The amount of heat which can be removed in a finned tube is dependent upon the summation of resistances to heat transfer and the temperature difference between hot and cold fluids. Typically for a finned tube in this application, there is some fluid (refrigerant perhaps) that flows through the inside of the tube and a gas that is either forced to circulate across the tubes or flows across the tubes due to natural convection. Most of the time, it is the heat transfer on the outside of the tubes that represents the greatest resistance and is controlling the dissipation or absorption of heat.

In your application, it appears that there is no forced flow of gas across the finned tubes, thus, resulting in a natural convection flow of gas across the finned bundle. The rate at which heat is absorbed by the coolant is measured in Btu per hour and would be calculated by using the following equation:

Q (Btu/hr) = U x (Tb-Tc) x A

Where U is the heat transfer coefficient in Btu/hrft2°F; Tb is the enclosure temperature; Tc is the coolant temperature (flowing through the tubes) and A is the surface area of the finned tube. For natural convection cases, the heat transfer coefficient is usually quite low and may fall in the range of 0.5 – 5.0 Btu/hrft2°F. As an example, consider a 5/8 in o.d. tube with 1/4-in high fins spaced at 8 fins per inch. This style of tube would have 6.7 ft2 of finned surface per feet-square of bare tube, resulting in a total of about 1 ft2 of surface area per foot of tube length. The amount of heat absorbed per foot of tube could therefore be estimated as follows assuming a mid-range value of U (2.5 Btu/hrft2°F):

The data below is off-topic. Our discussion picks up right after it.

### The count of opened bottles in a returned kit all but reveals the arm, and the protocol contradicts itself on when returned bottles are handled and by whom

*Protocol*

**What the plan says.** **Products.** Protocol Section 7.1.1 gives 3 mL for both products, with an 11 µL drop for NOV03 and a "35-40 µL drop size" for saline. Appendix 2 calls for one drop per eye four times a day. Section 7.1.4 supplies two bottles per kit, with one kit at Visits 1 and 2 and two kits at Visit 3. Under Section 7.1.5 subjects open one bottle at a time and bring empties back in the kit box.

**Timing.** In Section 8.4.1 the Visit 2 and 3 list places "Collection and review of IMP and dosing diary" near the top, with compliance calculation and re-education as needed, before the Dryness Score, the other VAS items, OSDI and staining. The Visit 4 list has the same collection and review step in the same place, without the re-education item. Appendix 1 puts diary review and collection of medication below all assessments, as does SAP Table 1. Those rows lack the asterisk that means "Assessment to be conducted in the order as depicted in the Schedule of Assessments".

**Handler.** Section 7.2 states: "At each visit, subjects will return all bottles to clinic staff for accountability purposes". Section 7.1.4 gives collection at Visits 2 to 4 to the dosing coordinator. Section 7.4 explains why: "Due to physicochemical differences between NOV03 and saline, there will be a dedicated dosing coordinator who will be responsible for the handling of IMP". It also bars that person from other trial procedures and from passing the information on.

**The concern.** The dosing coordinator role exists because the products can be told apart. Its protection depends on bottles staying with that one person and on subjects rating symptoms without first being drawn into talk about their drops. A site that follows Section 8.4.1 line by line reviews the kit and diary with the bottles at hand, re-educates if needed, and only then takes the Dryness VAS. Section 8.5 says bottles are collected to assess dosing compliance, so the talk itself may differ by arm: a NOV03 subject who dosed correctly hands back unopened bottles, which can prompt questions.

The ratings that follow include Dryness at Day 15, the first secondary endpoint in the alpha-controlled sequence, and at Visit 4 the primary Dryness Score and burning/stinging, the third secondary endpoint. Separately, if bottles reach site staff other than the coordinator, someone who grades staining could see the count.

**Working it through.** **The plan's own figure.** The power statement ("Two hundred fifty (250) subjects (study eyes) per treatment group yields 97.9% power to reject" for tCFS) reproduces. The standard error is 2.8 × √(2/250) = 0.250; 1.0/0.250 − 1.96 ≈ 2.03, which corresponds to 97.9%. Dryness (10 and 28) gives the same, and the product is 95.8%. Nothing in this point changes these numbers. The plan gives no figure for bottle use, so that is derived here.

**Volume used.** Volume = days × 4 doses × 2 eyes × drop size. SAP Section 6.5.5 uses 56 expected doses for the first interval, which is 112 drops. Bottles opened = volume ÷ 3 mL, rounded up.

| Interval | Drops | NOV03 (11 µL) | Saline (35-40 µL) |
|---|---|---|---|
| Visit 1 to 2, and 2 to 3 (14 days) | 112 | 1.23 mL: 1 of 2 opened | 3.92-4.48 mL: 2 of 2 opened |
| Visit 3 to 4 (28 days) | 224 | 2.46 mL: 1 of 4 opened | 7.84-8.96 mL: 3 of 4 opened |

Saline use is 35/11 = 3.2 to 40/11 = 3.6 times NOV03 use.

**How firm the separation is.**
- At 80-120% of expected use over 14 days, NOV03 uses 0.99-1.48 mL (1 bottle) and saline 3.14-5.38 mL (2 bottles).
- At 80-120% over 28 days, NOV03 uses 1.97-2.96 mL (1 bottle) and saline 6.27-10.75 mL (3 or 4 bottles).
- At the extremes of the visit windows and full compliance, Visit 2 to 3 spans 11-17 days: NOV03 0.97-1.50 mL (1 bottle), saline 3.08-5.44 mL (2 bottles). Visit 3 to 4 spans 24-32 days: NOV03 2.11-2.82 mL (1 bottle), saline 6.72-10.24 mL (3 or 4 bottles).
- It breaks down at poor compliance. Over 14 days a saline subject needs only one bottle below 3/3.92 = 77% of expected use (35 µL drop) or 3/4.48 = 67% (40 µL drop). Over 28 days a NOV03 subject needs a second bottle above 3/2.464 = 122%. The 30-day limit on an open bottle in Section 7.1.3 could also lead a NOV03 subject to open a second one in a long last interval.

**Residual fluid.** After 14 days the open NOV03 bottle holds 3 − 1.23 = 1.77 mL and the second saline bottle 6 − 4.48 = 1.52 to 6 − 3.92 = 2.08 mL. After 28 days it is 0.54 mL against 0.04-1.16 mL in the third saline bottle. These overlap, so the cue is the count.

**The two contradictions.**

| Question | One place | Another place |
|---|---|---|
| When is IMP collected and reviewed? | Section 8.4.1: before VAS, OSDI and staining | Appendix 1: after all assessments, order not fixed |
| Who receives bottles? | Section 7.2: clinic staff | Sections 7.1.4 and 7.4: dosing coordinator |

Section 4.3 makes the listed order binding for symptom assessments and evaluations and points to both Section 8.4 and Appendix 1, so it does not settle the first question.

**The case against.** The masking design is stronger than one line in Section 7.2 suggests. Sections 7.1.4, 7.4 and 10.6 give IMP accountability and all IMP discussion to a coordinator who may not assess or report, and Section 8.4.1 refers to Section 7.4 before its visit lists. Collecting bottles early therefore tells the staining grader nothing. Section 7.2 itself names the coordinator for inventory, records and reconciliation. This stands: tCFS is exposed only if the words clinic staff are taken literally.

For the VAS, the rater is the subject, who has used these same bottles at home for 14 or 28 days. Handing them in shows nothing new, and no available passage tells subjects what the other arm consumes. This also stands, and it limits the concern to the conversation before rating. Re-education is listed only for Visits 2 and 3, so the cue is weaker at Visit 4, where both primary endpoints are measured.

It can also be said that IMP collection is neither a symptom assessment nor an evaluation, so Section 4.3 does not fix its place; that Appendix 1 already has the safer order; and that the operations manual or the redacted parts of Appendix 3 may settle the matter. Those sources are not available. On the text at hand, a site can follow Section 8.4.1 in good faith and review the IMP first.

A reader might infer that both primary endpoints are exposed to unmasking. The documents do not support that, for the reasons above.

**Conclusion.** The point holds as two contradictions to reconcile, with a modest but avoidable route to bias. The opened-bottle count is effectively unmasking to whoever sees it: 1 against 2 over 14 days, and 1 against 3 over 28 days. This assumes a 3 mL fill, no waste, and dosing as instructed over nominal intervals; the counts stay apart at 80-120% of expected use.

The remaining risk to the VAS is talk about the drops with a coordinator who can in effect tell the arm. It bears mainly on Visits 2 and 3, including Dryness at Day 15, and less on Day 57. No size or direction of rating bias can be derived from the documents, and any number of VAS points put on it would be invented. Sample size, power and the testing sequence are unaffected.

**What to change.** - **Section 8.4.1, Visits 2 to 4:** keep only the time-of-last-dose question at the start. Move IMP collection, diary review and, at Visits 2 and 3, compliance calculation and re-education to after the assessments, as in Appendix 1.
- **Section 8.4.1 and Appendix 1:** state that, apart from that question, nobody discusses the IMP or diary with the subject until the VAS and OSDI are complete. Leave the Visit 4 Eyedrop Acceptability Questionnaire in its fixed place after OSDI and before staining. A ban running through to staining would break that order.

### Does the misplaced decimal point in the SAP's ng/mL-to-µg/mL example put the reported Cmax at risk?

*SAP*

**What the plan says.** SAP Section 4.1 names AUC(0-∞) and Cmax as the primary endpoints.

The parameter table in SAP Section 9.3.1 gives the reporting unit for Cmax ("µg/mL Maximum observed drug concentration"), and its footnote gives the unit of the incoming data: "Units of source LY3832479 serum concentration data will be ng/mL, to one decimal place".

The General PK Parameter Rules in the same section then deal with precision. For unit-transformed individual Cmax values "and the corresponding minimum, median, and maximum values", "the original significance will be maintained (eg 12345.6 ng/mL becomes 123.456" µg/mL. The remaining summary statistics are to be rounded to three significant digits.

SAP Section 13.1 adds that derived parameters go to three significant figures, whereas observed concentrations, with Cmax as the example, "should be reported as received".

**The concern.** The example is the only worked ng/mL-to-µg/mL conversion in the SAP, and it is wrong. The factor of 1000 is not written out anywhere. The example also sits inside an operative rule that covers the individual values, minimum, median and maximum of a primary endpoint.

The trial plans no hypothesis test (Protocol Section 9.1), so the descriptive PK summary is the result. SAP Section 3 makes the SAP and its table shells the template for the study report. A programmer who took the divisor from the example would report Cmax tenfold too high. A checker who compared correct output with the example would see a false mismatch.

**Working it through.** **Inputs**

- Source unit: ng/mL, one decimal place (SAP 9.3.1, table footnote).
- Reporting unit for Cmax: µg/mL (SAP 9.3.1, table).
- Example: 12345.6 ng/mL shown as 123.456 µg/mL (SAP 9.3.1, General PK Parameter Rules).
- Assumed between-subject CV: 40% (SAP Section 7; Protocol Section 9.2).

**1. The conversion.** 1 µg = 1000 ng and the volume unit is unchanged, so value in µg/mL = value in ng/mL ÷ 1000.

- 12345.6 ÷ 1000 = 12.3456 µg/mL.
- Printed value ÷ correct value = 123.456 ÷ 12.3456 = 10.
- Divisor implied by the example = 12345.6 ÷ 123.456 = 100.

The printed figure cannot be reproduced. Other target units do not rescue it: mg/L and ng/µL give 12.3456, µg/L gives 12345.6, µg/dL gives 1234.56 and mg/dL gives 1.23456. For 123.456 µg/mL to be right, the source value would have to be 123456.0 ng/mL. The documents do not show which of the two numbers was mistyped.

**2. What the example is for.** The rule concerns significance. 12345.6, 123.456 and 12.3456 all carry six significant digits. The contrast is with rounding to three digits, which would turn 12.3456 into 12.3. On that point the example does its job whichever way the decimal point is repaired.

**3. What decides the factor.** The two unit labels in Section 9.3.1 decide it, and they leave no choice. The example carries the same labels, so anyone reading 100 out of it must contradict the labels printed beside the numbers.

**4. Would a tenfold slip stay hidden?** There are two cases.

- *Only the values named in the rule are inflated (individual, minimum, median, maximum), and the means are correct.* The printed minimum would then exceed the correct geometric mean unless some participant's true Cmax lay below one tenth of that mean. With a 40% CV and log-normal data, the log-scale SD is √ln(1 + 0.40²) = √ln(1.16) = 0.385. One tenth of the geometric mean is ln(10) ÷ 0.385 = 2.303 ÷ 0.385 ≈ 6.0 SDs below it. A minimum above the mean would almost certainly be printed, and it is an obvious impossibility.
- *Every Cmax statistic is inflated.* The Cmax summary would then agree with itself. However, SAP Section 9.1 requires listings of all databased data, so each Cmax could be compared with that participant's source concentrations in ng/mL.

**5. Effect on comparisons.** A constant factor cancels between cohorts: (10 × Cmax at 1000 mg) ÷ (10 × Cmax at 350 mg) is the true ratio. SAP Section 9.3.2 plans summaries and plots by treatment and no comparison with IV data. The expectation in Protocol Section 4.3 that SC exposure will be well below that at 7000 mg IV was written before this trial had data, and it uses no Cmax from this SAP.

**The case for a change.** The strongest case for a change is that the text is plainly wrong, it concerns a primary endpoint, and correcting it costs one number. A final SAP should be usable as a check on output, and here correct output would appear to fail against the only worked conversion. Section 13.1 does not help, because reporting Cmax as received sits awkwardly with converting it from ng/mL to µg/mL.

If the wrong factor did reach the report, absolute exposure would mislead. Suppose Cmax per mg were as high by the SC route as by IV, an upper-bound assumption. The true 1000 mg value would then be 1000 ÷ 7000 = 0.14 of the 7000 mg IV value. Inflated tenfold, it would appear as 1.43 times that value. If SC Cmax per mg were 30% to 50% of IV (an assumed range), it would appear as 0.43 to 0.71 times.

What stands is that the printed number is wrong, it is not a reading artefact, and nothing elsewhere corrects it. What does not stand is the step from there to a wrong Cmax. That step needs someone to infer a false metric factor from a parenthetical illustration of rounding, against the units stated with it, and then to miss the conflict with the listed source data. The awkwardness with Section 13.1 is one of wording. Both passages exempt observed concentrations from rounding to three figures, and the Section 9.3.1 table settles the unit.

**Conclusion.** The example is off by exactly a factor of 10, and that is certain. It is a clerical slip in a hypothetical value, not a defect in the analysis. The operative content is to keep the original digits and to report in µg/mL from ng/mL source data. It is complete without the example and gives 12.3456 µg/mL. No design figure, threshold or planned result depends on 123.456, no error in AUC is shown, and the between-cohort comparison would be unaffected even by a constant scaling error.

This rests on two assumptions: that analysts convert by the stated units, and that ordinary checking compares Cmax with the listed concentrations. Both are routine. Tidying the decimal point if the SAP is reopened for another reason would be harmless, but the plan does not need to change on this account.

2.5 Btu/hrft2°F x (Tb-Tc) x 1 ft2 = 2.5 (Tb-Tc) Btu/hr

If the coolant is at 40°F and the enclosure is at 140°F then the heat removal rate would be on the order of 250 Btu/hr. Significantly higher heat transfer rates can be accomplished by reducing the temperature of the coolant or blowing the air in the enclosure across the finned bundle. The design of many types of heat exchangers is covered by Hewitt, Shires & Bott in “Process Heat Transfer.”